Evaluating Arguments

The criteria we use to evaluate evidence are in large part the same criteria we use to evaluate arguments. If mnemonic devices help you remember things, remind yourself that Sufficiency, Typicality, Accuracy, and Relevance spell STAR.

Briefly, we’re not likely to be convinced by evidence or arguments that are not Sufficient to prove themselves beyond a reasonable doubt. Furthermore, like those “regular guy” endorsements for miracle weight-loss cures, results that are not Typical aren’t enough to convince us that we’ll achieve similar results. Such promotions for diet products are also fond of bragging that their participants lost 41 inches, for example, which could be impressive or entirely inaccurate, depending on where and how the measurements were achieved. (Did the testers measure the skull, wrists, ankles, toes, height, forearms, calves, and biceps and add the results?) Such evidence might fail for both Accuracy and Relevance if my hope in starting the program is to reduce my waistline and not my hat size.

When gathering our own evidence, we need to test the quality of the material on these four criteria at least. We’ll also be interested in the Authority of the source, the Replicability of test results, the Objectivity of the maker of the material, and other characteristics, but for today, let’s focus on S, T, A, and R.

How much evidence we need to prove our case depends on the rhetorical context of our argument. Settling claims among friends may be easier (or harder!) than proving a similar case in court. For the purposes of a college academic paper, we have to presume our audience is actively skeptical not easily convinced. We need to be thorough enough to avoid hasty generalization from a single case or two, while at the same time avoiding tediously long recitations of similar sorts of evidence.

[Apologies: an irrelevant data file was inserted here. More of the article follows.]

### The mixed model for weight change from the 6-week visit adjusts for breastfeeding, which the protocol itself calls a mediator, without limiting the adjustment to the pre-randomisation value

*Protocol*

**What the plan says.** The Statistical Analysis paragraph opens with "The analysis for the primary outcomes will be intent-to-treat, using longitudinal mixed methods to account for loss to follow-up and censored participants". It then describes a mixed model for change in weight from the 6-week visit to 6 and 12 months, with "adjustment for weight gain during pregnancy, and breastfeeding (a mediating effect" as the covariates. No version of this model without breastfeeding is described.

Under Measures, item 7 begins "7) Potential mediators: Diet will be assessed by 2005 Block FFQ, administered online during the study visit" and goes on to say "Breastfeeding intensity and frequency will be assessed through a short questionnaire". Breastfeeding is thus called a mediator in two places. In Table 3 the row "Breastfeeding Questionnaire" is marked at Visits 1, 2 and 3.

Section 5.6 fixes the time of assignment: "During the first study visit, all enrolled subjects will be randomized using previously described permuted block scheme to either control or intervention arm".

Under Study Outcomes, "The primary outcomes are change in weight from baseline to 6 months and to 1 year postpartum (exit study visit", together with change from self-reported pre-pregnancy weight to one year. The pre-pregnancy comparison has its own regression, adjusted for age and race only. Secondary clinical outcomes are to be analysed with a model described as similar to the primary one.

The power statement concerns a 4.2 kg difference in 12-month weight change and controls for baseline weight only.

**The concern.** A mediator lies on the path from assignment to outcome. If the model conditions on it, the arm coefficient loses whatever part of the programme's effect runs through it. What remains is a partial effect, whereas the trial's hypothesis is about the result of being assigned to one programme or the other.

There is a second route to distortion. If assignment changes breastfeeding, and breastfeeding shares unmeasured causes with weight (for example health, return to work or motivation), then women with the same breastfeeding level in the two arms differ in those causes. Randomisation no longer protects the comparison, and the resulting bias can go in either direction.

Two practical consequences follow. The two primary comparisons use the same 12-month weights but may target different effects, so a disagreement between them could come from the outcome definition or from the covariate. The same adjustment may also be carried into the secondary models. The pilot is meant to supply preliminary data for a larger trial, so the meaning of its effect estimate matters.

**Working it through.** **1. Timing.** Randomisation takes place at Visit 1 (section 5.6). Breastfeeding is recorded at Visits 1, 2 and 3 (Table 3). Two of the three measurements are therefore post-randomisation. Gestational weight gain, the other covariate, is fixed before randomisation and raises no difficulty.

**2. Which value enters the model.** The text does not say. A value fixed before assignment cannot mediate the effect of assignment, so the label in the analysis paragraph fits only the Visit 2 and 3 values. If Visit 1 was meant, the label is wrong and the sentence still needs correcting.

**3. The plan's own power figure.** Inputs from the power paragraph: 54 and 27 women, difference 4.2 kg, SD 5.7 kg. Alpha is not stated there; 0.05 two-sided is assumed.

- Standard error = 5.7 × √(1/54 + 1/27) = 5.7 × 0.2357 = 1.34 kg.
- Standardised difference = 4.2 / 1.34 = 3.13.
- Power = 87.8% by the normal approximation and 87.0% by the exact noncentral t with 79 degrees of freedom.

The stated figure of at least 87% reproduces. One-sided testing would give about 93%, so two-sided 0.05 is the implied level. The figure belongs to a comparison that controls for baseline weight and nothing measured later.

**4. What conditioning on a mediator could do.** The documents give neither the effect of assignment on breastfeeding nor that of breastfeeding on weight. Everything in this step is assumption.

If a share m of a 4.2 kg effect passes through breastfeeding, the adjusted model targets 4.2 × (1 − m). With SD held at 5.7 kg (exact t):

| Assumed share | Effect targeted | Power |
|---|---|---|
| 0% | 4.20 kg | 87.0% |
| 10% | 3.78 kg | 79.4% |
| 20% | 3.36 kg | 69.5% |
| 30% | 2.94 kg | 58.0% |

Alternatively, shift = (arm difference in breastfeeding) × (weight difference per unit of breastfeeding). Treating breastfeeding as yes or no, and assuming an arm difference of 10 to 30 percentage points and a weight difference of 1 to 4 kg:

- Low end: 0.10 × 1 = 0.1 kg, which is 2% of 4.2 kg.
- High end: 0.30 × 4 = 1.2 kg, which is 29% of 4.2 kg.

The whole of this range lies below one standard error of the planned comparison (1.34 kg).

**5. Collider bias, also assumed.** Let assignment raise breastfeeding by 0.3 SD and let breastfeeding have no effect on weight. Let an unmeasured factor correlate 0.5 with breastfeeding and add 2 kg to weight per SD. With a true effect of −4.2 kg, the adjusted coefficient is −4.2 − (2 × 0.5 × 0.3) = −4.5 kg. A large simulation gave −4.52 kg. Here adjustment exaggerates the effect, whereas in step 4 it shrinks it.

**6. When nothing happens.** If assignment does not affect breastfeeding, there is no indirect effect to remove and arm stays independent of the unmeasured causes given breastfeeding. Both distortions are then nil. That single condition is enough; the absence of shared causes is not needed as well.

As you evaluate the White Papers on the blog for today’s assignment, ask yourself whether there is sufficient evidence in the world to prove the claims their authors propose to prove. If so, what sort of evidence would it take to convince you? Has the author even proposed to provide evidence of that sort?

In your comments, either criticize the work so far in evidence or recommend a category of evidence you think is needed, or both.

Whatever the source of our evidence and whatever claims we make, our readers need to believe that the material we present proves an argument worth proving, one with broad social implications generally applicable to common experience, not an extreme case that, even if proved, changes nobody’s perceptions about the world. Stephen Hawking’s particular experience prove nothing about how long a person stricken with ALS is likely to survive or how his condition will track. But Stephen Hawking’s particular presentation of ALS symptoms might be used to prove precisely that he either doesn’t have ALS or that he has a rare type worth studying or at least categorizing differently than everyone else’s.

As you evaluate the White Papers on the blog for today’s assignment, ask yourself whether the evidence so far mentioned will help us draw conclusions about anything more than a narrow particular case. If not, does the author promise to prove more than the evidence can support?